She said the curriculum would include Te Tiriti o Waitangi, the Treaty of Waitangi as long as Tauranga Moana stories were at the forefront of how that was delivered.
Ngāi te Rangi representative Charlie Tawhiao said while he hadn't been involved in developing the curriculum, he welcomed it.
"From my perspective, improving understanding of the position of local iwi as opposed to Māori is a really important step forward in terms of creating a strong united community with a better understanding of our history."
Historian Buddy Mikaere said the curriculum was a "wonderful initiative" that reflected a changing community.
Mikaere said a Tauranga-specific curriculum would give people a sense of identity.
"We've got a great history and that should be celebrated."
Ngā Pōtiki ā Tamapahore Trust chairman Colin Reeder congratulated the group on the "exciting development", but said the trust was committed to the co-design, development and delivery of a Ngā Pōtiki Pāpāmoa centric histories curriculum.
"From our conversations with our Pāpāmoa schools, it is clear the preference is for a localised curriculum that builds on the traditional narratives centred on the Ngā Pōtiki cultural landscapes and seascapes, korero, marae visits and wananga that Pāpāmoa schools are familiar with," he said.
He said the project, in collaboration with Pāpāmoa schools, would operate in tandem with the design, development and delivery of a Ngā Pōtiki Pāpāmoa te reo Māori curriculum and was an extension of education programmes the iwi had already been running in schools over the past decade.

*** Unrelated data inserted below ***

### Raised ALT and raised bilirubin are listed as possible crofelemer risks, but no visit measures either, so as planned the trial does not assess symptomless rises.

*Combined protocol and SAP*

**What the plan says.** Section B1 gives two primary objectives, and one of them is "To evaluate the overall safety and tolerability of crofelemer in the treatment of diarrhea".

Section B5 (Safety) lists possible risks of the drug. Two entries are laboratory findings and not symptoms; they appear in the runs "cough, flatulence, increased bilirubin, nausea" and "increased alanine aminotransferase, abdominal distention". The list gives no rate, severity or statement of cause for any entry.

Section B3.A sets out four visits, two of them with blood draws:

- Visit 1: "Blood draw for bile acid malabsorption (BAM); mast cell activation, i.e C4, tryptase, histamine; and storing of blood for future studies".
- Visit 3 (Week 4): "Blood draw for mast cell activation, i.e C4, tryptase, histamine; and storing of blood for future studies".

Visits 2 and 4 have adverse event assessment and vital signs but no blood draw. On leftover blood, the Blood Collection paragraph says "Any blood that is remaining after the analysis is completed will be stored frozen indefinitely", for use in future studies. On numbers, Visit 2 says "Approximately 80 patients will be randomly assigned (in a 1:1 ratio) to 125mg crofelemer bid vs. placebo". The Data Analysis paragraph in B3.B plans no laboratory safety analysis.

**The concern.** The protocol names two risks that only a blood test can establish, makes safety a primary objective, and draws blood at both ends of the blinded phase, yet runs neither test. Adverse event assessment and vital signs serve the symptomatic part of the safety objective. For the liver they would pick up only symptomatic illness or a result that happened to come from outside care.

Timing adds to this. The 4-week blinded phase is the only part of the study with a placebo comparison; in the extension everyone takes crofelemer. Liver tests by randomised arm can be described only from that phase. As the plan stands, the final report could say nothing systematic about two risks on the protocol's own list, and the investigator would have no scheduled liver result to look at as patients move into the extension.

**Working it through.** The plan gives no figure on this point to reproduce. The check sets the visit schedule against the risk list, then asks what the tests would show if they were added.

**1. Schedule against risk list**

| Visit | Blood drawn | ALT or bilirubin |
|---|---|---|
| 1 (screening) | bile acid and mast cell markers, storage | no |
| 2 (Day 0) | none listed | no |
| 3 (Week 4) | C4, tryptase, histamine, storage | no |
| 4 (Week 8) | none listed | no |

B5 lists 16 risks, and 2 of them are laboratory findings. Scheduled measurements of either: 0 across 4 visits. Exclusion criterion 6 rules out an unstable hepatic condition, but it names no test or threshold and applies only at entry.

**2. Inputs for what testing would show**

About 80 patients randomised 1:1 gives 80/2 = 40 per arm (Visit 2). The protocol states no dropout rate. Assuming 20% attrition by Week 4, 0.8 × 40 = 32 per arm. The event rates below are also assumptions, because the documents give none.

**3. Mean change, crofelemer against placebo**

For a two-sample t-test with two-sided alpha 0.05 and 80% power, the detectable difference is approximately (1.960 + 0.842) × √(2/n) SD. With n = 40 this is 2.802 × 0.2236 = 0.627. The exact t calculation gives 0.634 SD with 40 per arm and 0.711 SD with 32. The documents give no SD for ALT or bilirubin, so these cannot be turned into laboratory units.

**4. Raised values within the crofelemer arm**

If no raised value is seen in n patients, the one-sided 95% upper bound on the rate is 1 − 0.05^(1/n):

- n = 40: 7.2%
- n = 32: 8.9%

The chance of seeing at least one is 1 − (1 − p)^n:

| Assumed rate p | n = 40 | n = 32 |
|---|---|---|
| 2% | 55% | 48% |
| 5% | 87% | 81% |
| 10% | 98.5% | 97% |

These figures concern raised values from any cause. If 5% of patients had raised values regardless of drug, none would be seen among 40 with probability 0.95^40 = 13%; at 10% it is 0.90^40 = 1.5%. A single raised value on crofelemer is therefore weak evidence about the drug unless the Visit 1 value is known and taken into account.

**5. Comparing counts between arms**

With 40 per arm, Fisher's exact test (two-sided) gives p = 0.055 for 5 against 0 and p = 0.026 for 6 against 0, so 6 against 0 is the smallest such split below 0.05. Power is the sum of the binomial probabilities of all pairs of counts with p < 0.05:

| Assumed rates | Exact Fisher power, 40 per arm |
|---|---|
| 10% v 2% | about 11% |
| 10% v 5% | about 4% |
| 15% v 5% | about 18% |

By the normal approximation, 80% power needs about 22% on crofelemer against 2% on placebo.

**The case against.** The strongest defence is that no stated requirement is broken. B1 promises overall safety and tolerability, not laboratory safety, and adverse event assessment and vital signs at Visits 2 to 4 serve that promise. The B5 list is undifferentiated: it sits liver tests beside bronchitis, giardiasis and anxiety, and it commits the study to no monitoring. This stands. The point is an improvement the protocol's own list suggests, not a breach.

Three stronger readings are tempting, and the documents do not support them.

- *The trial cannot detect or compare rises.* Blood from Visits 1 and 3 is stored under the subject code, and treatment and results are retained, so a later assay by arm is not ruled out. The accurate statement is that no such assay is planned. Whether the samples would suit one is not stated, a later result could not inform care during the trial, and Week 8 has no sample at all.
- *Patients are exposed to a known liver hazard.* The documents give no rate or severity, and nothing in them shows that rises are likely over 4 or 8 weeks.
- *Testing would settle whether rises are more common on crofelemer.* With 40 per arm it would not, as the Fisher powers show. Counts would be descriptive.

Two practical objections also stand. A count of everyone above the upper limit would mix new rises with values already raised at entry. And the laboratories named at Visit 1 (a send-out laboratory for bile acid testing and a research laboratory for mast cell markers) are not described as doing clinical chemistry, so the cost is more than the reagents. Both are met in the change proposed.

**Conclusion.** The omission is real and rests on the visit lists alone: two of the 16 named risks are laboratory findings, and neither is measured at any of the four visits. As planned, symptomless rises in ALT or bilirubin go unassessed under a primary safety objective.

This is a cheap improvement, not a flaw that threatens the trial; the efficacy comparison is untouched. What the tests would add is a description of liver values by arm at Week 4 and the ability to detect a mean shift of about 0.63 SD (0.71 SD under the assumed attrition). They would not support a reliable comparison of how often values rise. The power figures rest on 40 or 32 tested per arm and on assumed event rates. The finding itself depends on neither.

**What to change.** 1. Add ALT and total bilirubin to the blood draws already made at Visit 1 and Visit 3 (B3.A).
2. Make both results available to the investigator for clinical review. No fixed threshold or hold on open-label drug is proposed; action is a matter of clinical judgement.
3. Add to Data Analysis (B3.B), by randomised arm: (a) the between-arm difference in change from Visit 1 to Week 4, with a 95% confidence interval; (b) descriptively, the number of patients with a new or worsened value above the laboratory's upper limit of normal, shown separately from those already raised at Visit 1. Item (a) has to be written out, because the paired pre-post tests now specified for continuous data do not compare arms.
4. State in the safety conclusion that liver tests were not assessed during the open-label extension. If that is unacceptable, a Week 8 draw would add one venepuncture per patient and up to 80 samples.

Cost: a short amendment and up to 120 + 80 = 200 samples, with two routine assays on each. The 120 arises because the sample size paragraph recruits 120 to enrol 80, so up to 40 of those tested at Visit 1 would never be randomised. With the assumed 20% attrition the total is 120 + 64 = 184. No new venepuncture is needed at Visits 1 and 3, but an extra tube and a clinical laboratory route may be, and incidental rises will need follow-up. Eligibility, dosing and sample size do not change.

Heke-Ririnui said the group supported the concept of a Ngā Pōtiki Pāpāmoa te reo Māori curriculum but that would need to be led by Ngā Pōtiki.
The Tauranga Energy Consumer Trust has supported stage one of the project with $176,640 funded out of the Catalyst for Change fund.
TECT chairman Bill Holland said the project appealed to the trust due to its potential for a far wider application than just school use.
"It will give the schools a great platform to further develop and strengthen their relationships with local iwi and will support iwi in capturing and documenting their histories in Tauranga Moana to share with future generations as well as all local residents and visitors.
"We can see the potential for this information to be used in the city's storytelling through tourism and arts and culture sectors – it's just as much a development of our heritage and culture as an educational resource."